Based on the types of bonds in which they deal, the Securities Industry and Financial Markets Association has categorized the bond market into five types. These are:
· Corporate: includes trading in debt securities issued by corporations and industries to raise funds.
· Government and Agency: involves trading in bonds issued by government departments as well as enterprises sponsored by the government or agencies backed by it.
· Municipal: covers transactions in municipal securities issued by states, districts and counties.
· Mortgage Backed Securities: includes dealings in asset-backed securities that are protected by mortgages.
4 Bond Market of Kazakhstan.
The first corporate bonds were issued in 1998, but the bond boom began in 2000. Since its inception, the Kazakh market in corporate bonds has been exposed to many influences, the most important of which were macroeconomic stabilisation and the growth of the national economy in 1999-2000, and the rise of a powerful class of domestic portfolio investors who, through the agency of pension funds, maintain a steady demand for this type of security. These factors provided a strong impetus for accelerated development and restructuring of the bonds market.
Corporate bonds play an important role in the current phase of the country’s economic development. Most of all, these instruments are catalysing the evolution of the stock market.
The attractiveness of Kazakh bond market lies in:
1) Marketability. High liquidity is a characteristic of Kazakh corporate bonds that distinguishes them from other non-public securities traded on the domestic market. Basically, the status quo is contributed to by the presence of the institution of market makers on the Kazakh stock market, and the sustained demand for dependable securities by institutional investors.
2) Reliability. Kazakh corporate bonds feature a fairly low risk level, a quality contributed to by a variety of conditions.
The structure of the Kazakh corporate bonds market has the following characteristics. The maturity terms of bonds traded at present vary from 1 to 8 years. Most bonds listed on KASE (16 issues out of 19) are in the «?» category, a proportion which reflects the high degree of stability of the Kazakh bonds market in general, since these issue account for more than 90% of the total pool of bonds. The high reliability of corporate bonds also ensues from the issuers’ structure (Table 5), dominated by the largest Kazakh banks and industrial corporations (73%).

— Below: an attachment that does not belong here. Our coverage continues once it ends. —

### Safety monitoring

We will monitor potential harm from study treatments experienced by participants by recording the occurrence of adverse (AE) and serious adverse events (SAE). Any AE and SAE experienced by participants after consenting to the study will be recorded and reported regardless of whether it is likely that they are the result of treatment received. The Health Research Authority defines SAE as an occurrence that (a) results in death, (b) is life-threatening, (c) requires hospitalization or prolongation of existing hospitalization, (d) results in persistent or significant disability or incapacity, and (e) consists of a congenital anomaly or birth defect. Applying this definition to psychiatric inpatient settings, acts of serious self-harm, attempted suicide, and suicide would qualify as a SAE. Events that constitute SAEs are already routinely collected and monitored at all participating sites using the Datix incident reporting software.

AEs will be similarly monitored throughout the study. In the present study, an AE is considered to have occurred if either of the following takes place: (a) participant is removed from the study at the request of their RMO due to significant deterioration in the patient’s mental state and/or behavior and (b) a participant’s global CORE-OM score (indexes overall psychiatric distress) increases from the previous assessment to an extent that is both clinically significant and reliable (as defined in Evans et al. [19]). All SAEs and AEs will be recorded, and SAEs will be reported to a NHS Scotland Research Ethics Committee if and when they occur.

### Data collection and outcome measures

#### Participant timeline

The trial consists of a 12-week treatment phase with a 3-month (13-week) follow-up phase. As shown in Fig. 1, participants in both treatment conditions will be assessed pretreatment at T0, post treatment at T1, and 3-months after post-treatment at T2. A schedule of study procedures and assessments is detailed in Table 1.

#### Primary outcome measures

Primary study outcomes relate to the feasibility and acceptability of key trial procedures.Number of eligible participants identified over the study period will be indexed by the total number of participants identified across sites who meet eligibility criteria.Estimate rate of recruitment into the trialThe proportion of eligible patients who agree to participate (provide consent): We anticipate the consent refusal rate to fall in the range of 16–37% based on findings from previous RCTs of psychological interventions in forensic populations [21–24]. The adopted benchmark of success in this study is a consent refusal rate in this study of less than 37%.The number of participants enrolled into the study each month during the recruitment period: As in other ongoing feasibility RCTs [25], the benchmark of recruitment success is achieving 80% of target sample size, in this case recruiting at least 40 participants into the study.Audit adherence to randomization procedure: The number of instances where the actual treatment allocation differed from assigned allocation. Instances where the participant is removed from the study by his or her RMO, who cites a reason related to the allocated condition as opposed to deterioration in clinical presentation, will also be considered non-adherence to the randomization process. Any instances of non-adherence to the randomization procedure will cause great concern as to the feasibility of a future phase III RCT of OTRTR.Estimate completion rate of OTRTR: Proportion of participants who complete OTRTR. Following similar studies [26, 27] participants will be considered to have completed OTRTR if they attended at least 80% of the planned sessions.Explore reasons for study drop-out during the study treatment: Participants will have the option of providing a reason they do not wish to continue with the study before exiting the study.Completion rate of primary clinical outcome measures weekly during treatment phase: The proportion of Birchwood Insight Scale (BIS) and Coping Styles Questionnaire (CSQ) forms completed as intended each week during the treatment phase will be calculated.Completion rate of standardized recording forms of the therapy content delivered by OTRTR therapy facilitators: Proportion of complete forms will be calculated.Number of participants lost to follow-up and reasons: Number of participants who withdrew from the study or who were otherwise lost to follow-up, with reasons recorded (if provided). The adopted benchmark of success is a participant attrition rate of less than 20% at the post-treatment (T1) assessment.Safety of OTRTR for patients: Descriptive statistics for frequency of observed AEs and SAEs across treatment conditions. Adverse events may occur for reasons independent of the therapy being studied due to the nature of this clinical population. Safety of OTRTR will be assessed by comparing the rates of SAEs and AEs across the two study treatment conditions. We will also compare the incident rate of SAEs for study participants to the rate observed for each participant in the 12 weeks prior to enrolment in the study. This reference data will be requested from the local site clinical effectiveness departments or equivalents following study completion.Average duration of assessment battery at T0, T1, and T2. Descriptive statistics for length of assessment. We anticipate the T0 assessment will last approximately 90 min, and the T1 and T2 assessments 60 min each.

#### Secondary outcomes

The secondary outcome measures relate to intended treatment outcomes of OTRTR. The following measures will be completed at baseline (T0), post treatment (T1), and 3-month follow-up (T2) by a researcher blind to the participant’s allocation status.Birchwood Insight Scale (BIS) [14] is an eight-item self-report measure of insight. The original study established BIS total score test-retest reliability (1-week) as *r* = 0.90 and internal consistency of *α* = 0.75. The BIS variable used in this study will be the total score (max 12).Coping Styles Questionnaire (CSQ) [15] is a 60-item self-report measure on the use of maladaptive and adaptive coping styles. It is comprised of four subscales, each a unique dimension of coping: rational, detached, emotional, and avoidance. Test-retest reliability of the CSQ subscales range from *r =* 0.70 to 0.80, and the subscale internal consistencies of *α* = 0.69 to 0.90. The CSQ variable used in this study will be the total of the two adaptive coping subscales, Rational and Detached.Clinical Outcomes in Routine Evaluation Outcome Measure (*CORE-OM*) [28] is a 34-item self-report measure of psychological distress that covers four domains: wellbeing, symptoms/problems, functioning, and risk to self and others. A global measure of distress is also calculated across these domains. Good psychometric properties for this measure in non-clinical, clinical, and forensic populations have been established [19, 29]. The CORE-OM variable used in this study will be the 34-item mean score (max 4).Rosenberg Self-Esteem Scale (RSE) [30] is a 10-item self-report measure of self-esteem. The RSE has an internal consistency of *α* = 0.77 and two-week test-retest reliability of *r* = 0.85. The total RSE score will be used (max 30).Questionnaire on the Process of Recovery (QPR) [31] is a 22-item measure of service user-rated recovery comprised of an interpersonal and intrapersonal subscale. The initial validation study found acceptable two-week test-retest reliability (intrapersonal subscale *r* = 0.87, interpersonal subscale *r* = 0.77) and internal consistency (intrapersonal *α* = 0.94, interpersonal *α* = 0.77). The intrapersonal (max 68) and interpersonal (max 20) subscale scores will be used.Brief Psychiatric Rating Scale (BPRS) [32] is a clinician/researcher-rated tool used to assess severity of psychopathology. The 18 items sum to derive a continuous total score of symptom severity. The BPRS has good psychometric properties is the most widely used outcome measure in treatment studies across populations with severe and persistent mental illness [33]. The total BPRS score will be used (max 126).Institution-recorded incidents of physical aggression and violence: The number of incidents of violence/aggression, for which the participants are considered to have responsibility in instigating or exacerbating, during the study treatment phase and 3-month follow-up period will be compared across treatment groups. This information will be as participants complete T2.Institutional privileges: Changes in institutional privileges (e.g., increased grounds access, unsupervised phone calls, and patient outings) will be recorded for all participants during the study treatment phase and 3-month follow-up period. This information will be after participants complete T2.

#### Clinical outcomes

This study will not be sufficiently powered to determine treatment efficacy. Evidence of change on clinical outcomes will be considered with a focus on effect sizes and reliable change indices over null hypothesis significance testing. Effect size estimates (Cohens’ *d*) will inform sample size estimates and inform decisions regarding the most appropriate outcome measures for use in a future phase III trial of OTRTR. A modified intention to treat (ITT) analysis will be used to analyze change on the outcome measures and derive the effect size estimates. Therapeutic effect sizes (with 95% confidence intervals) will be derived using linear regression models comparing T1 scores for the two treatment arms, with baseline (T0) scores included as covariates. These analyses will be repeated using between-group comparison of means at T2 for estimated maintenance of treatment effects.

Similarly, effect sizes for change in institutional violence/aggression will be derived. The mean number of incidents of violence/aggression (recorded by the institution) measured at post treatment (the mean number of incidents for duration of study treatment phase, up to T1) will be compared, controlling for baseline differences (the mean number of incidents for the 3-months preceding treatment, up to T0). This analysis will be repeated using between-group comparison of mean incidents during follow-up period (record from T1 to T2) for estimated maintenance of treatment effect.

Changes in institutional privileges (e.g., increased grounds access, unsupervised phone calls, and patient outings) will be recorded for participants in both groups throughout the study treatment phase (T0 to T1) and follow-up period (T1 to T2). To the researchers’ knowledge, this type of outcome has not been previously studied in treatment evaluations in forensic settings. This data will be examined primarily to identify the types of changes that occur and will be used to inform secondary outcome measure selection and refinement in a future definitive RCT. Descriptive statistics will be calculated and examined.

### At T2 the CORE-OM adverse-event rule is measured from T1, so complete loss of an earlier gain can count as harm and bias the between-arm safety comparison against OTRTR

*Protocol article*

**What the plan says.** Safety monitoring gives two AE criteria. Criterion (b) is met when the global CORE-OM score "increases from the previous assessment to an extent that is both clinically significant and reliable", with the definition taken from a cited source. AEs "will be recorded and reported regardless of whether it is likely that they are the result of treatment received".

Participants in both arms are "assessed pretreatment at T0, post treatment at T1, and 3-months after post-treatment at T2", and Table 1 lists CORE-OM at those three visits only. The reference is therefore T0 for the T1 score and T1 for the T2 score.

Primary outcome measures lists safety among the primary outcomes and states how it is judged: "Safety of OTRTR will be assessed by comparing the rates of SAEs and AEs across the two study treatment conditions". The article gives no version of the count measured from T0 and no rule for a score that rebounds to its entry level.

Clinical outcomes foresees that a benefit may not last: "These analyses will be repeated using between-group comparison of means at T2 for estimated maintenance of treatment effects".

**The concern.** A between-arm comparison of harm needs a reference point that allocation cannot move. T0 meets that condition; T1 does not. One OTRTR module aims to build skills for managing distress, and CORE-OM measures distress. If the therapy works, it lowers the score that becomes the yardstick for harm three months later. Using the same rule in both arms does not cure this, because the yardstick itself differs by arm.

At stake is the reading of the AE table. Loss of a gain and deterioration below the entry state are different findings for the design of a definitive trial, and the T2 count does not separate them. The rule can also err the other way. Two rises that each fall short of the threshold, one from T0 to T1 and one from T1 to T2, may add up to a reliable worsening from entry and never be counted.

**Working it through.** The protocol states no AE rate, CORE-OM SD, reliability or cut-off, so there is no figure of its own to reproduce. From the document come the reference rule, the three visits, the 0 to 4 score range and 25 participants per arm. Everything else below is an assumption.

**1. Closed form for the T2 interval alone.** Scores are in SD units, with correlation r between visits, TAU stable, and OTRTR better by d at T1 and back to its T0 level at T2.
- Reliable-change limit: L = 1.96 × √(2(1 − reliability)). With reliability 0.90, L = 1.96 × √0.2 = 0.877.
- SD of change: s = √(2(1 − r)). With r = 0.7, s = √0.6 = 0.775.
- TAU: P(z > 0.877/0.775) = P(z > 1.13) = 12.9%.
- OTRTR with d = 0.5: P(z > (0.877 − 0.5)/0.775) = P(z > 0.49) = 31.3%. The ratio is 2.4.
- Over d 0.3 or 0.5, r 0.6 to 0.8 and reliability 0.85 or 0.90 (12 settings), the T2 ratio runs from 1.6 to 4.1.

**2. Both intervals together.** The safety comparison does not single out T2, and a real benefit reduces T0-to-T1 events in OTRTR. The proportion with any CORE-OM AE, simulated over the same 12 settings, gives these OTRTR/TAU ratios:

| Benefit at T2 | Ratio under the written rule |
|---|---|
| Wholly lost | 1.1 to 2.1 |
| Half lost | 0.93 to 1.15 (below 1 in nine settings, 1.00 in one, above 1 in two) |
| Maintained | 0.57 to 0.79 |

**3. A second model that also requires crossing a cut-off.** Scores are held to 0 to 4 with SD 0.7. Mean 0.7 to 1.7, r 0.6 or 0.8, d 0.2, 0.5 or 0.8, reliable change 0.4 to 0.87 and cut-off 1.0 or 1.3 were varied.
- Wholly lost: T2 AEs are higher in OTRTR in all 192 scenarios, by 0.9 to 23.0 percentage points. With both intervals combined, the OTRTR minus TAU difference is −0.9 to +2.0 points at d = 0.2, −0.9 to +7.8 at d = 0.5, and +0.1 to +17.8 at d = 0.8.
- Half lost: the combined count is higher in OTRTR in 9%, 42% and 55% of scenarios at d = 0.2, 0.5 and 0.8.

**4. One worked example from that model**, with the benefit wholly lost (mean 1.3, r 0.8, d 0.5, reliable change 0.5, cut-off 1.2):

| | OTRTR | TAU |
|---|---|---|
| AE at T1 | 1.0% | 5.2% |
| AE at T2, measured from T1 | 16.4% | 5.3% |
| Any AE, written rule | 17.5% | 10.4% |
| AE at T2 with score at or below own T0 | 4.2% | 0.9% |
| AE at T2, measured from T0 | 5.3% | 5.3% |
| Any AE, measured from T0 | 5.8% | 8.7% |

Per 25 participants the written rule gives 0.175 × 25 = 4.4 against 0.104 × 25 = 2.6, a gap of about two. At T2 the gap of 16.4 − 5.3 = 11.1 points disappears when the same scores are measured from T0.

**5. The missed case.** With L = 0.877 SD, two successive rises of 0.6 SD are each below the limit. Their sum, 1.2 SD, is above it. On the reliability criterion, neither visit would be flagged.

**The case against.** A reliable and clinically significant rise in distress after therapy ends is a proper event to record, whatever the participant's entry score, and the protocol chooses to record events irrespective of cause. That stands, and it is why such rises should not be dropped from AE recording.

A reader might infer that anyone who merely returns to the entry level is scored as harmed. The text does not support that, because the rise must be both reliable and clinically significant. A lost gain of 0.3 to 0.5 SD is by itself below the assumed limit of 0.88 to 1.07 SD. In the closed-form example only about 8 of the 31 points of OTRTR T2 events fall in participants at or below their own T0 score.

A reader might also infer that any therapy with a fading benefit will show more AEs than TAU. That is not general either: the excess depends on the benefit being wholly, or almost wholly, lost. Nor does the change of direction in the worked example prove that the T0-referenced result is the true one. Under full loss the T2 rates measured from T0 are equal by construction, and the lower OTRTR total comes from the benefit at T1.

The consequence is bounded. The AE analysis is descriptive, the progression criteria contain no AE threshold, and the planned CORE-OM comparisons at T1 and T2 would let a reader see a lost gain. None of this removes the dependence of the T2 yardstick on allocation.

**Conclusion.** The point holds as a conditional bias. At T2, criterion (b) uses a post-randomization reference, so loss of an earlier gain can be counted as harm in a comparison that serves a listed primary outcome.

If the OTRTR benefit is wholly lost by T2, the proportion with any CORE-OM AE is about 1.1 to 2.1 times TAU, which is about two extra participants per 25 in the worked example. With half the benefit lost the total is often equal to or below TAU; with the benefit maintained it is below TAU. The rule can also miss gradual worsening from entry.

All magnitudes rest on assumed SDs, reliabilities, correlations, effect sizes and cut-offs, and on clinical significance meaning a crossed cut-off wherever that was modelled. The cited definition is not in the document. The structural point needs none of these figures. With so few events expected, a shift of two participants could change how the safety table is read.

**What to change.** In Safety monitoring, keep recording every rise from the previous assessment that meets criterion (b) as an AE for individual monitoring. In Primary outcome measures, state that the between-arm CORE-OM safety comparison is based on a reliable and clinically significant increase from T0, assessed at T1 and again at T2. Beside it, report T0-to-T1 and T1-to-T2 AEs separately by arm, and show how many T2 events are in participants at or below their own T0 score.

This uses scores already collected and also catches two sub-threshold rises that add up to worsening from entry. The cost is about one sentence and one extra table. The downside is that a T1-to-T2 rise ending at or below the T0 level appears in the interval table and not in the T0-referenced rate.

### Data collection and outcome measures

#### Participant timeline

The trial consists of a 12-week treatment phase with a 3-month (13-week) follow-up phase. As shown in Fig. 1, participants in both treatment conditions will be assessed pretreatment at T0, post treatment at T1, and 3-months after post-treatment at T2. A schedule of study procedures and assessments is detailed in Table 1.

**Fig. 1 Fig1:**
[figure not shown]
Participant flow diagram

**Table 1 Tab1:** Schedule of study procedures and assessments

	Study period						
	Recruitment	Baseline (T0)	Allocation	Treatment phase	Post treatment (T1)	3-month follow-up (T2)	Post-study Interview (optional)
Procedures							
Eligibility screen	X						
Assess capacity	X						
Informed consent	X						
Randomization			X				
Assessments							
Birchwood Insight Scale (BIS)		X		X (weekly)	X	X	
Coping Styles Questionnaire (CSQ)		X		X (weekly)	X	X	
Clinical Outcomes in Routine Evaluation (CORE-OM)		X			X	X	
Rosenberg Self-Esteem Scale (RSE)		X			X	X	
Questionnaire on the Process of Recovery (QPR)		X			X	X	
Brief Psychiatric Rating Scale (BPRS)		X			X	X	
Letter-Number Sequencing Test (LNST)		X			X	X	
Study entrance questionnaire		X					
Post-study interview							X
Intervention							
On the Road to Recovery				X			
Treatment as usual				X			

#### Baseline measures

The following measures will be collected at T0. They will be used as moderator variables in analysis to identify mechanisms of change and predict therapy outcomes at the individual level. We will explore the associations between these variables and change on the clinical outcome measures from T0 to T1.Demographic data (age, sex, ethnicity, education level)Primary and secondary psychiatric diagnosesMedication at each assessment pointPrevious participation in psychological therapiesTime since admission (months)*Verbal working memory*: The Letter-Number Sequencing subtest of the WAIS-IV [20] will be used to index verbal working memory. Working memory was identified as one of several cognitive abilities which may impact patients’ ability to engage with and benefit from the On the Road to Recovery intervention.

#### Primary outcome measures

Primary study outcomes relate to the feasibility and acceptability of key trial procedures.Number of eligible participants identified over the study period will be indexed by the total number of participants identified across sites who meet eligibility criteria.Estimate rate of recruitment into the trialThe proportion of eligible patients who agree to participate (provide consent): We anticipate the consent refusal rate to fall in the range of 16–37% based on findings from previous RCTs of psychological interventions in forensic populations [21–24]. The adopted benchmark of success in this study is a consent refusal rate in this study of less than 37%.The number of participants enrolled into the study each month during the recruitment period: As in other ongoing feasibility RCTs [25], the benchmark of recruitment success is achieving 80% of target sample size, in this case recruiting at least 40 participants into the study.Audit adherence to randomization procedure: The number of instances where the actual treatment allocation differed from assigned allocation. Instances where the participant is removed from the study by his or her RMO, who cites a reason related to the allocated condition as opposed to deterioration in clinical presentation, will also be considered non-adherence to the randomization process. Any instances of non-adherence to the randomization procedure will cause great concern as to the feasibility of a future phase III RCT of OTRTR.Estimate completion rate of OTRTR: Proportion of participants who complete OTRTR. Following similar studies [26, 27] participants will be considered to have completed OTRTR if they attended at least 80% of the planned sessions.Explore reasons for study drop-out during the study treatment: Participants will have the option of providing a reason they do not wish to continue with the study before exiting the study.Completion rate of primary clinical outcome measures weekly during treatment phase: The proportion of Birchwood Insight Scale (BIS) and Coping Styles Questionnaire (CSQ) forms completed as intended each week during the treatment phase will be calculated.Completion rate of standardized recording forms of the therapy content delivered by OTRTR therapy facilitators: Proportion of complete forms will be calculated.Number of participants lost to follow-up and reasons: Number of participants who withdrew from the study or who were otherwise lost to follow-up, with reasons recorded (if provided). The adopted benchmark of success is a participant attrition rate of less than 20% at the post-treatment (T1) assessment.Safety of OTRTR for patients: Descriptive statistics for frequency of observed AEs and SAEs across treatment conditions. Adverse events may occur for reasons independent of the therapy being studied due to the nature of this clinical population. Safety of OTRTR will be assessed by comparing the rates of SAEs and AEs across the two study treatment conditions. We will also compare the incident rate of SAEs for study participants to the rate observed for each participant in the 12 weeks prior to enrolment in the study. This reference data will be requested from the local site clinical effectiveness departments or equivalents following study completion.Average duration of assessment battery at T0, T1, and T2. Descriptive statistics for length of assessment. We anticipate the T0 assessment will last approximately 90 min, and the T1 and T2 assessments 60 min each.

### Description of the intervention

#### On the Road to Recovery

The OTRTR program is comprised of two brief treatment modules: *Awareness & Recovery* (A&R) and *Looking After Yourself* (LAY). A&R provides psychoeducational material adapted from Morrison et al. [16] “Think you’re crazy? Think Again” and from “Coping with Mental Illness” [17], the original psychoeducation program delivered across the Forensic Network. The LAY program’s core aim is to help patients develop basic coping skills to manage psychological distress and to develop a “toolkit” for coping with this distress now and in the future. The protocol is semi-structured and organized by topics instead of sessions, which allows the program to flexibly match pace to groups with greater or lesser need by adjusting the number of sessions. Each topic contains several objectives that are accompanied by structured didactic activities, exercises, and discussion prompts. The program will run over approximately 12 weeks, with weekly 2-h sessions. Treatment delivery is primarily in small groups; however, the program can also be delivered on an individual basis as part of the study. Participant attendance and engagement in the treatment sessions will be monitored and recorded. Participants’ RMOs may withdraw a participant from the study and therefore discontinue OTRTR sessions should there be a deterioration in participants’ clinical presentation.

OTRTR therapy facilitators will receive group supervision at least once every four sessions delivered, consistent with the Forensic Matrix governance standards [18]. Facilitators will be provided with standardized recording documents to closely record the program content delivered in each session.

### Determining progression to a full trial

The market in corporate bonds features a high degree of organisation, with nearly 99% of bonds being listed and traded on KASE. Corporate bonds are playing an increasingly important role in stock exchange trading. Thus, in 2000, KASE’s most actively traded instruments included the bonds of the Halyk Savings Bank of Kazakhstan (1,306,925,500 tenge, or 9.4% of the total secondary market trade volume), Kaztransoil (1,027,843,900 tenge, or 7,4%, respectively), Kazakhstan Temir Zholy (699,672,500 tenge, or 5%), Kazakhoil (416,734,600 tenge, or 3%). The trend towards a greater proportion of corporate bonds on the Kazakh stock market persisted in 2001. In the first quarter of 2001, these bonds accounted for 50.1% (3,061,093,600 tenge) of KASE’s trade in all non-public securities; in other words, bonds took a decisive lead in the domestic stock market. In the light of the above dynamics, the future for corporate bonds in Kazakhstan appears very promising.
The evolution of the Kazakh securities market, largely assisted by the success of financial sector reform in the second half of the 90s, passed the point where corporate bonds, a type of financial instruments which had been new to Kazakhstan, emerged on the domestic market.
It should be noted that investors have a means of improving the profitability of corporate bonds through trading on the stock exchange, which represents an important advantage over any other investment option. An example of rigging the profitability of bonds by trading on KASE.
Over the 2nd half of 2011, the average profitability of corporate bonds dropped from 12.3% to 11%. This downward trend continued in 2012, during the first five months, resulting in an average coupon rate of 10.4%. Nevertheless, a comparison of profitability of Kazakh corporate bonds with that of other investment options comes out in favour of the former, which suffices to keep them fairly attractive.
Thus, after the first few years of the history of corporate bonds in Kazakhstan, it can be concluded that these securities bring numerous benefits to all the parties involved, and have a tremendous influence on the country’s financial and investment sector. An analysis of the current state of the bonds market confirms this conclusion.